Helping the Seeing Public Understand How the Blind Experience the World

by Eric Daniels

Imagine trying to navigate your way through the pitch black. Your eyes do not adjust to this darkness. Try as you might, you cannot identify even the smallest sliver of light.

You are given a cane and told to move it in front of you back and forth. Your cane hits something that, from its sound, you believe to be a metal gate. You take each step cautiously as you are afraid that you are going to smash into something.

Your hand reaches out into the darkness and finds a solid object. Is it a tree, a post, or something else entirely? The sounds and smells tell you that you are around a market. You rummage around and find your hand on what you believe is an onion. You can’t tell its color, but you can feel its layered peels.

You are scared, frustrated, and hungry. You put hand in your pocket and feel that you have coins, but you don’t know if you have enough to even buy a cup of coffee. You reach out to pay for your coffee purchase only to be told that you have given an insufficient amount of money.

Helping the Seeing Public Become More Aware of the Challenges the Blind Face

The previous experience does not describe the challenges that a newly blind individual faces, but it describes an experience that visitors to Hackney East London can have. Dialogue in the Dark is a studio space that has been redesigned to have the feel, smell, and energy of a real neighborhood.

Twenty-seven years ago, Dr. Andreas Heinecke set up Dialogue in the Dark after he tried to train a new blind journalist who was working with the radio station he was at. During the training process, the doctor realizes just how little he understood what it meant to be blind.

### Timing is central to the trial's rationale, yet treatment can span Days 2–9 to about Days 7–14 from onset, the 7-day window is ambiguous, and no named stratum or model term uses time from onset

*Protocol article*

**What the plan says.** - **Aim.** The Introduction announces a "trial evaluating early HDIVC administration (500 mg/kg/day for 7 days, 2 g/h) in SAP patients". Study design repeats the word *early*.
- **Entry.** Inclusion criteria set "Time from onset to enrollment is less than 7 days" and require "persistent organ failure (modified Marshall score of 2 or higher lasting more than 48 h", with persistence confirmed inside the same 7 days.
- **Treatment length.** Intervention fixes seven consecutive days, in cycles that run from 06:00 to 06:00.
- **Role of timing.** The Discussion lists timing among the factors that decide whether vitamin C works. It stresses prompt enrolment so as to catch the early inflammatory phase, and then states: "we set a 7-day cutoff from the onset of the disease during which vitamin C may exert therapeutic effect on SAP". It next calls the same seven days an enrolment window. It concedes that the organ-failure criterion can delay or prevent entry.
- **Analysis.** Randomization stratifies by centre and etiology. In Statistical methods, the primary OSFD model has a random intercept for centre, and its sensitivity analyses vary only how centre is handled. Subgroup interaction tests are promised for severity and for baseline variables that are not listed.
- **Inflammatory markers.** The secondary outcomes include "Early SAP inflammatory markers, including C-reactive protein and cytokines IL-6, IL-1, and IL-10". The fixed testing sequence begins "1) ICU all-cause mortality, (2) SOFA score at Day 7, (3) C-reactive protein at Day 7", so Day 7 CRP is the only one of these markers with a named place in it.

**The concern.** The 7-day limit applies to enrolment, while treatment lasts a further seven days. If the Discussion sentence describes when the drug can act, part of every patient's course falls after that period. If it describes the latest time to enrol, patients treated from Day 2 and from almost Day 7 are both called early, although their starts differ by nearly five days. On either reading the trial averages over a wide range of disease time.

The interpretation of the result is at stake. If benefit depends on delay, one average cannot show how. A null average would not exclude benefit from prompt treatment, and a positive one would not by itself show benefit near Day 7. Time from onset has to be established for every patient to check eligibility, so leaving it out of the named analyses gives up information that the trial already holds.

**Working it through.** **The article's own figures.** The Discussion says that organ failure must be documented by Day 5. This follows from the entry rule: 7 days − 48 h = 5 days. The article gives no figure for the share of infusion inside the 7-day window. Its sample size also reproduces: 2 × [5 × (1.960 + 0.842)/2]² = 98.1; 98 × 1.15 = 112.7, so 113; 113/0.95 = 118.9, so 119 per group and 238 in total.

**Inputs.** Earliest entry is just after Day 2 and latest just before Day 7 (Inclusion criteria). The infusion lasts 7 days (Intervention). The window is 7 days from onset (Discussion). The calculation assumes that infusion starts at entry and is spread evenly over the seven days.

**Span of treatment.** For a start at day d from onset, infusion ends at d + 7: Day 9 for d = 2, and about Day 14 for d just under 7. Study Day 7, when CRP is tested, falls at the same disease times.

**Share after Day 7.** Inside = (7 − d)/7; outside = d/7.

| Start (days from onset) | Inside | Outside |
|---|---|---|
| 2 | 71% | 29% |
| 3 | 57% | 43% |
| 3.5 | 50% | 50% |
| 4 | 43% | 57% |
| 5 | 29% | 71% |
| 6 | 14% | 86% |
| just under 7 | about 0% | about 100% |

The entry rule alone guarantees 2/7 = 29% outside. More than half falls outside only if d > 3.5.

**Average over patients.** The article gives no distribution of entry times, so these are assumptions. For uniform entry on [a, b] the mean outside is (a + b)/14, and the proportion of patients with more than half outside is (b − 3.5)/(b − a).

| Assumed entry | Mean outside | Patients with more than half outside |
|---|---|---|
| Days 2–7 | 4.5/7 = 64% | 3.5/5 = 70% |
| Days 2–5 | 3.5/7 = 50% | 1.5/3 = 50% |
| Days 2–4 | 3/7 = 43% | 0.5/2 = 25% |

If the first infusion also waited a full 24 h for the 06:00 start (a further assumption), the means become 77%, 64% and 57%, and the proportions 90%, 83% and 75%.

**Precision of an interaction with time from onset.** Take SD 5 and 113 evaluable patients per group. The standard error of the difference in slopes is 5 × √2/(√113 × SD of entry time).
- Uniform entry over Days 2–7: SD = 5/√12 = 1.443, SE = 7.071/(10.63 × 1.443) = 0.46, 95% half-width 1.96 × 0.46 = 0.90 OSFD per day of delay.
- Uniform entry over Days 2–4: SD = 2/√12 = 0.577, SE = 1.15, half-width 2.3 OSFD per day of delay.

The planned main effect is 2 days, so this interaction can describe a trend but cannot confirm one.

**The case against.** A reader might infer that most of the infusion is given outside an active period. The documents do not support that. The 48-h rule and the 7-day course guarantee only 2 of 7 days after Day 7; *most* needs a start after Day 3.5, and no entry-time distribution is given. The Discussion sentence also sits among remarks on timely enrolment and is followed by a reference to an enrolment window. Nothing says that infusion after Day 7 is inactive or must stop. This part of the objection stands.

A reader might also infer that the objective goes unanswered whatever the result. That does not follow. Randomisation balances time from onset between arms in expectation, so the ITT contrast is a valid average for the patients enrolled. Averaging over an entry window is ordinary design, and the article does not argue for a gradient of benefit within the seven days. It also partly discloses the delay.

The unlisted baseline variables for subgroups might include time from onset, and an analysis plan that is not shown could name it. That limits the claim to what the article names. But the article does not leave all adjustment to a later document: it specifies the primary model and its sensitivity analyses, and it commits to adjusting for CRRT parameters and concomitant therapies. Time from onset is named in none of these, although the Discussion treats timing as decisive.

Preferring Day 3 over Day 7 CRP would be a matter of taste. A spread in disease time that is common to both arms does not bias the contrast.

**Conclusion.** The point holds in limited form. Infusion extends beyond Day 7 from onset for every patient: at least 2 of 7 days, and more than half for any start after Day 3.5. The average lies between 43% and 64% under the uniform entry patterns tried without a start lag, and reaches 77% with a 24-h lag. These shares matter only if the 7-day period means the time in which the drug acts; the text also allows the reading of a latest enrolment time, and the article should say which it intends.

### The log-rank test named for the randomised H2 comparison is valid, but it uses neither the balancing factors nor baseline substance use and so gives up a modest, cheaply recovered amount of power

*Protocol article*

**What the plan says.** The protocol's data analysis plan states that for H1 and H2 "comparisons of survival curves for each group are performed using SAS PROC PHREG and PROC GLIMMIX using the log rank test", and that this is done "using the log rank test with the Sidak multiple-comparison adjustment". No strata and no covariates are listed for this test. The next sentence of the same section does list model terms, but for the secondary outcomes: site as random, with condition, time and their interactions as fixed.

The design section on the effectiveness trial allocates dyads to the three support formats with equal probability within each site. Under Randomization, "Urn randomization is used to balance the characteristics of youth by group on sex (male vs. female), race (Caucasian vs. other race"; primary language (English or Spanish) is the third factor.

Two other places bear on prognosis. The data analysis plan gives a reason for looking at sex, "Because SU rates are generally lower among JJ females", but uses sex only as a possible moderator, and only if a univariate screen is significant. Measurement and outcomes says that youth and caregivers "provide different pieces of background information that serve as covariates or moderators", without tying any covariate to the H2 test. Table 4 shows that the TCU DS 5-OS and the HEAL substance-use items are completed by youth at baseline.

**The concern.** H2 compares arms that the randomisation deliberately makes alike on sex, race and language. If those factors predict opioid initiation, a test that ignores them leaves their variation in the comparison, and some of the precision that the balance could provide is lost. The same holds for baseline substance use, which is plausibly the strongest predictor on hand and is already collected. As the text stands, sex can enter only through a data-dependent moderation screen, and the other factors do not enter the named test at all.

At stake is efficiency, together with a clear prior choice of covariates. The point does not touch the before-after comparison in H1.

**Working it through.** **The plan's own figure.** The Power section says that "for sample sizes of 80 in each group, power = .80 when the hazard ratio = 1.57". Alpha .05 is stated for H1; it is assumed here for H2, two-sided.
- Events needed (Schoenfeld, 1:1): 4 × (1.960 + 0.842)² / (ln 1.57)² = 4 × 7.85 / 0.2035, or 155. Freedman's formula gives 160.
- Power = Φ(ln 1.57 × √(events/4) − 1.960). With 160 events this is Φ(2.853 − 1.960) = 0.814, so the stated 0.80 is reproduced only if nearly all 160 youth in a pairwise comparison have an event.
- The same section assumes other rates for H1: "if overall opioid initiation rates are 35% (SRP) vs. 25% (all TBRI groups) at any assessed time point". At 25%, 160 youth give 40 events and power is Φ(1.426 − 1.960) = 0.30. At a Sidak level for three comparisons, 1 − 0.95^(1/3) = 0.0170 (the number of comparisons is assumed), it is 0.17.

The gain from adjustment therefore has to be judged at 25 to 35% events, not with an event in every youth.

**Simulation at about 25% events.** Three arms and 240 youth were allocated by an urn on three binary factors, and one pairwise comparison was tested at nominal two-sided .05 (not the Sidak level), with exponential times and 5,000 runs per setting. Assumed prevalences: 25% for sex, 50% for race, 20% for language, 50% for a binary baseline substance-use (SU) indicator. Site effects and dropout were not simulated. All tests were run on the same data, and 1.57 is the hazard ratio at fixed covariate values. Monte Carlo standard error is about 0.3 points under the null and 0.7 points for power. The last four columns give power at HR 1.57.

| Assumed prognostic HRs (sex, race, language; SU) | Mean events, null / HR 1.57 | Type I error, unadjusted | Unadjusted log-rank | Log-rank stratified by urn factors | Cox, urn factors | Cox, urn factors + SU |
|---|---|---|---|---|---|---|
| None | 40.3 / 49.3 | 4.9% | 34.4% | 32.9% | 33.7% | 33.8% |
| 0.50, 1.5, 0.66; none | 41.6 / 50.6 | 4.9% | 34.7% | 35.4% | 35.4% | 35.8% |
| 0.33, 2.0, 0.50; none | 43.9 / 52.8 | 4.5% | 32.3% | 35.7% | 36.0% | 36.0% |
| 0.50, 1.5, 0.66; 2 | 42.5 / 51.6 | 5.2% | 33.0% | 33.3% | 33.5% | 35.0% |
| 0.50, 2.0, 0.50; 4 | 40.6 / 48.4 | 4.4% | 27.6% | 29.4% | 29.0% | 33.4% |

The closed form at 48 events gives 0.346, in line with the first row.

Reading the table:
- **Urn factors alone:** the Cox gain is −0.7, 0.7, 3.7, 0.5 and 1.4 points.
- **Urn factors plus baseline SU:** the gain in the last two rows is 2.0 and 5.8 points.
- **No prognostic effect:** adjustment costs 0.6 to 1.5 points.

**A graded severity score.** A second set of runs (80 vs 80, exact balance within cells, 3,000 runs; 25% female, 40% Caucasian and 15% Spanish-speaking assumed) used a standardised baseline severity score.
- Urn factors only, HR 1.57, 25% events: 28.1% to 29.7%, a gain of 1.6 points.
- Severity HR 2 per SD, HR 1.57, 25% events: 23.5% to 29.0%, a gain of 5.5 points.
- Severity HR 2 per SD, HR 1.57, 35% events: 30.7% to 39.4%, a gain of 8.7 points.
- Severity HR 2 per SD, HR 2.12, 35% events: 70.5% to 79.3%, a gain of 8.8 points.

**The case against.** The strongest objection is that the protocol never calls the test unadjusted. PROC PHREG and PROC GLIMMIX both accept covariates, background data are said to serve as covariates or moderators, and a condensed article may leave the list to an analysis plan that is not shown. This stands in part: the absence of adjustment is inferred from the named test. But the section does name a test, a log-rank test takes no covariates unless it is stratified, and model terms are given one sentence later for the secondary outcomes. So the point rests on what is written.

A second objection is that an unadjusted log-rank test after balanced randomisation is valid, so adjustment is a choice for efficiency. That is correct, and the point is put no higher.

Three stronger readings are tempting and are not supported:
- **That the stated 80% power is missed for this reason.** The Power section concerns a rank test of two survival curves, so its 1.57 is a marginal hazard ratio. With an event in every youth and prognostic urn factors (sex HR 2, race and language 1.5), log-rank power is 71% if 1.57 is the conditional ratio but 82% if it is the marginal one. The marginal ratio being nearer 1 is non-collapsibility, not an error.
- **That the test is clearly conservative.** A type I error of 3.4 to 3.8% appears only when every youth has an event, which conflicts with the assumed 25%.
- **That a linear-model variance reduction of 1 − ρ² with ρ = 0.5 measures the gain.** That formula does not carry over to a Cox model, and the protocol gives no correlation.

Now, this project is in more than 40 countries around the globe. The purpose is to help the seeing community become aware of the challenges that blind people face. However, the purpose of this project goes well beyond that. It is also designed to give employment opportunities to the blind and those who only have partial sight.

What Visitors to Dialogue in the Dark Experience

Most people are terrified by the idea of losing their vision. Many polls show that when people are asked what sense they fear to lose the most, vision ranks number one.

When a person visits Dialogue in the Dark, they are given a cane. They are also given a guide, who is a blind individual. They help visitors find their way through this darkened landscape. It can be disorientating for people when they first undertake this experience.

Many people leave this project wanting to know what they can do to design a better world for people who cannot see. They want more inclusion and the creation of a more forward-thinking society. Some have commented that after going through this experience, they want to design daily life to make it so that it’s accessible to everyone.

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